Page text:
In non-Slavic loanwords ending in -ia, -i- has a double role: it palatalises the consonant, as it usually does, but it's also pronounced as -j-. For that reason, genitive, dative, locative singular and genitive plural of those words end in -ii: first -i- palatalises the consonant and is pronounced as -j-, second -i is a vowel.
Before 1936 or so, those words were written with -j-, so Julja, Julji. In fact, I think it was a better and more phonetic way to spell those words.
Note that in words of Slavic origin ending with -ia, that -i- isn't pronounced as -j- and disappears, so the genitive doesn't end with -ii, but -i.
-cia, -sia, -zia, -dzia – Slavic origin, genitive in -i
-nia – mixed; for a minimal pair: Dania /dańja/ Denmark, dania /dańa/ meals
-bia, -mia – usually non-Slavic, but there are few Slavic words ending that way, most importantly ziemia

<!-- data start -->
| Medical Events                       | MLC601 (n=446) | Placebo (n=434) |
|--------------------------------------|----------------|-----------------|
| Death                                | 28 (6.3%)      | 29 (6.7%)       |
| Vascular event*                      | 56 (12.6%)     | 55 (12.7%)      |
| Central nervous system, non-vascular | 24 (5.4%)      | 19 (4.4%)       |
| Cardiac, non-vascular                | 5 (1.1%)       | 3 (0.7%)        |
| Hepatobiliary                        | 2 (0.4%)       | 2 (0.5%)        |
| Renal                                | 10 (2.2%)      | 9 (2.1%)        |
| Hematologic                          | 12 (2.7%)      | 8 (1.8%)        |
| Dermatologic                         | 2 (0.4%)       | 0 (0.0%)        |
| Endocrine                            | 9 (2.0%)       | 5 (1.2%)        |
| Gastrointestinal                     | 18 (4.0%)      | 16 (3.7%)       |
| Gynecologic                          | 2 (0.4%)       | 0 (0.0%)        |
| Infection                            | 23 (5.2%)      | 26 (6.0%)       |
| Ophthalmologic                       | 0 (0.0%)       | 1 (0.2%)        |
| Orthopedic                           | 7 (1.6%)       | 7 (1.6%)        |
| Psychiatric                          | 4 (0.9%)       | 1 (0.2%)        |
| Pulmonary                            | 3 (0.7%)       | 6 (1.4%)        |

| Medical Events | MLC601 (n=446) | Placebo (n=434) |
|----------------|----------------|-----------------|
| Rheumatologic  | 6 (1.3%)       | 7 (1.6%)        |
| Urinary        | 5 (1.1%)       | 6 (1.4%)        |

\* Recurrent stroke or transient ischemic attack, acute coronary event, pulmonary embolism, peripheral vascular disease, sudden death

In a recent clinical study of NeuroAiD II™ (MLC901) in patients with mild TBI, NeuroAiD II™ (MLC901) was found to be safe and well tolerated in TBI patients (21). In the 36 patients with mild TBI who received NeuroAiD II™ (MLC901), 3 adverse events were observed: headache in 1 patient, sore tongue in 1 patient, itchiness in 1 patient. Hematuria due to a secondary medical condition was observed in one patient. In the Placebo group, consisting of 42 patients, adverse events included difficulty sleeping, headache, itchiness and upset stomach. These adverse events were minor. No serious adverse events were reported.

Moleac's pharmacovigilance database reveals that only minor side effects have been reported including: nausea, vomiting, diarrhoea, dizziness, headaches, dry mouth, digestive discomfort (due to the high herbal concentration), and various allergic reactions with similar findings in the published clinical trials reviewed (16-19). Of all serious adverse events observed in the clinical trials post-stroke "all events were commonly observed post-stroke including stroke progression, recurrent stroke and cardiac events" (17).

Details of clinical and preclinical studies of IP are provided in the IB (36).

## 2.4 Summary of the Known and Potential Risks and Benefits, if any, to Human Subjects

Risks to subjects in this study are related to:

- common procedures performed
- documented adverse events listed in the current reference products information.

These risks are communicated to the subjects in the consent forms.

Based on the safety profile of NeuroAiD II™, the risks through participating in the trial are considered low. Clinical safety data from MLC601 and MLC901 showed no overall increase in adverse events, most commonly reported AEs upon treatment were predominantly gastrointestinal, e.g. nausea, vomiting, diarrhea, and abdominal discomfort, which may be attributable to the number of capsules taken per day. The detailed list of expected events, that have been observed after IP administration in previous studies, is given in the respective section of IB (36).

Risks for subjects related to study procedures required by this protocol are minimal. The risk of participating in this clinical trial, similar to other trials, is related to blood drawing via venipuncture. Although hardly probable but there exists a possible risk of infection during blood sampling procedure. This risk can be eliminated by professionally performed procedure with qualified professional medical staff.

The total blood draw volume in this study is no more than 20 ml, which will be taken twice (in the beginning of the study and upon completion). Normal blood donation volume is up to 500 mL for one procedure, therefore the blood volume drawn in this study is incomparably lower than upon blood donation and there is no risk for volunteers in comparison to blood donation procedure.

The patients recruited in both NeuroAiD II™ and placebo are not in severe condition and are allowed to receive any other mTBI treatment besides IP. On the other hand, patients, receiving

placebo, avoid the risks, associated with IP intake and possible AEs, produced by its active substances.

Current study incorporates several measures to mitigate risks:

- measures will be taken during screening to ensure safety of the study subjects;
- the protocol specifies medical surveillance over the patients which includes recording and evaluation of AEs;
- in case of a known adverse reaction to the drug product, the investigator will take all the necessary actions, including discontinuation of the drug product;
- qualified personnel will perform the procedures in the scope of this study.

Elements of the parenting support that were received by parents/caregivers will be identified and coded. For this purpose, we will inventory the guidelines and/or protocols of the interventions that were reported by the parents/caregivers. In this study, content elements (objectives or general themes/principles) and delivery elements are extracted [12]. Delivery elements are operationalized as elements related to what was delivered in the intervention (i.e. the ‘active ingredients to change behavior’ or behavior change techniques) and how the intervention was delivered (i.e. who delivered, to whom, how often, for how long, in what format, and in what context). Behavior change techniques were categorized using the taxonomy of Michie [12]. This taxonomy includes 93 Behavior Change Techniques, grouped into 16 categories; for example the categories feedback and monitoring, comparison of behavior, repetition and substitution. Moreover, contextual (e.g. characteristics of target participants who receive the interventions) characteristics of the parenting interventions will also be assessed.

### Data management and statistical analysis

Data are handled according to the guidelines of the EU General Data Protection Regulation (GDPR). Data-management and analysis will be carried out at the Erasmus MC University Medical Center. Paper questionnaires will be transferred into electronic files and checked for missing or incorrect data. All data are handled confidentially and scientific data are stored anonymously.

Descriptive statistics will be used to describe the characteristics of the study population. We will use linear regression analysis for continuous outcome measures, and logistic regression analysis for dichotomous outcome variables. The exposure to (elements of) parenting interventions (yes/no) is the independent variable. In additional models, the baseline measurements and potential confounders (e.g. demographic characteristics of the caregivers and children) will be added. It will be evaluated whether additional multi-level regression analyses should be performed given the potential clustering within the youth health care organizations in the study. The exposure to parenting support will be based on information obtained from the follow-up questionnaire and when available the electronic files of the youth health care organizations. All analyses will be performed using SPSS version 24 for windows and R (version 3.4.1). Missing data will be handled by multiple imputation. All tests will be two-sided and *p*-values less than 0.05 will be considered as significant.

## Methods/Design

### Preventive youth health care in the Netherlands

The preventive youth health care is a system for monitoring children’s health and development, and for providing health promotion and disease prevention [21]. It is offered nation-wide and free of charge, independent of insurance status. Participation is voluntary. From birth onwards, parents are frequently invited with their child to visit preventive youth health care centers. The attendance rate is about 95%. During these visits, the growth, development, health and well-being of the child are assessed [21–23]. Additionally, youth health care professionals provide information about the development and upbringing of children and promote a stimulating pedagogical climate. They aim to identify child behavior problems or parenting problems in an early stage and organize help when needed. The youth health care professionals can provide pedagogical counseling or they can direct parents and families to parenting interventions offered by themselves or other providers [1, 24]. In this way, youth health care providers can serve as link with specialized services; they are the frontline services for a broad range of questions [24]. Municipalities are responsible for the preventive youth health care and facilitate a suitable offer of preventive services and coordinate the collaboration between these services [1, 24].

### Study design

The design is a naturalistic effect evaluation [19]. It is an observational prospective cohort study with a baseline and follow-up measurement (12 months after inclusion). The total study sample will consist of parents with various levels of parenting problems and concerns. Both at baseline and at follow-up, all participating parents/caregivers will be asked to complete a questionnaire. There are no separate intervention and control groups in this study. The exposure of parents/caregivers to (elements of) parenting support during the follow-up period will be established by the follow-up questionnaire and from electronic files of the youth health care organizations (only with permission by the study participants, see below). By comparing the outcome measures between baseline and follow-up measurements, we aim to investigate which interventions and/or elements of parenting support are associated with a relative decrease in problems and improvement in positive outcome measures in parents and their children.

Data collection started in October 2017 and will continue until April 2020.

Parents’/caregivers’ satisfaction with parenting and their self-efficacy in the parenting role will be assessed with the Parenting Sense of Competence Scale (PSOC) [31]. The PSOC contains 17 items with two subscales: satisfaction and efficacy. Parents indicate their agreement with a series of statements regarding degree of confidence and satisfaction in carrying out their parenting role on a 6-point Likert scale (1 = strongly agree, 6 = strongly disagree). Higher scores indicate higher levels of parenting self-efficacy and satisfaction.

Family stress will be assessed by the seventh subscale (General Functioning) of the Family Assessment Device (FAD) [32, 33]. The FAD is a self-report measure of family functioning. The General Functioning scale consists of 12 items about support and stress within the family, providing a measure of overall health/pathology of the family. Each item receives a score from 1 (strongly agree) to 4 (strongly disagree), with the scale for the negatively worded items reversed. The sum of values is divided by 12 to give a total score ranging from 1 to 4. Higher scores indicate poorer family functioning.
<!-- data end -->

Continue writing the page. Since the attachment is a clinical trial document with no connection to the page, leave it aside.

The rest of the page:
-pia – not sure, most likely all non-Slavic
-fia, -tia, -dia, -ria, -lia, -chia, -hia, -kia, -gia – all non-Slavic, genitive in -ii
Note that for some of those consonants, like -t-, -d-, -r-, palatalisation has almost no phonetic effect.
I feel like the distinction between „-ja” and „-'a” is disappearing from some speakers, or at least it disappeared in my speech. I don't think I pronounce "Dania" and "dania" differently, nor I hear any characteristic that would tell me that the genitive of „dynia” is „dyni” and not „dynii”. The only pair I can hear the difference is "cj/sj" vs "ci/si" (which is still recognized in the orthography, unlike the other in nominative).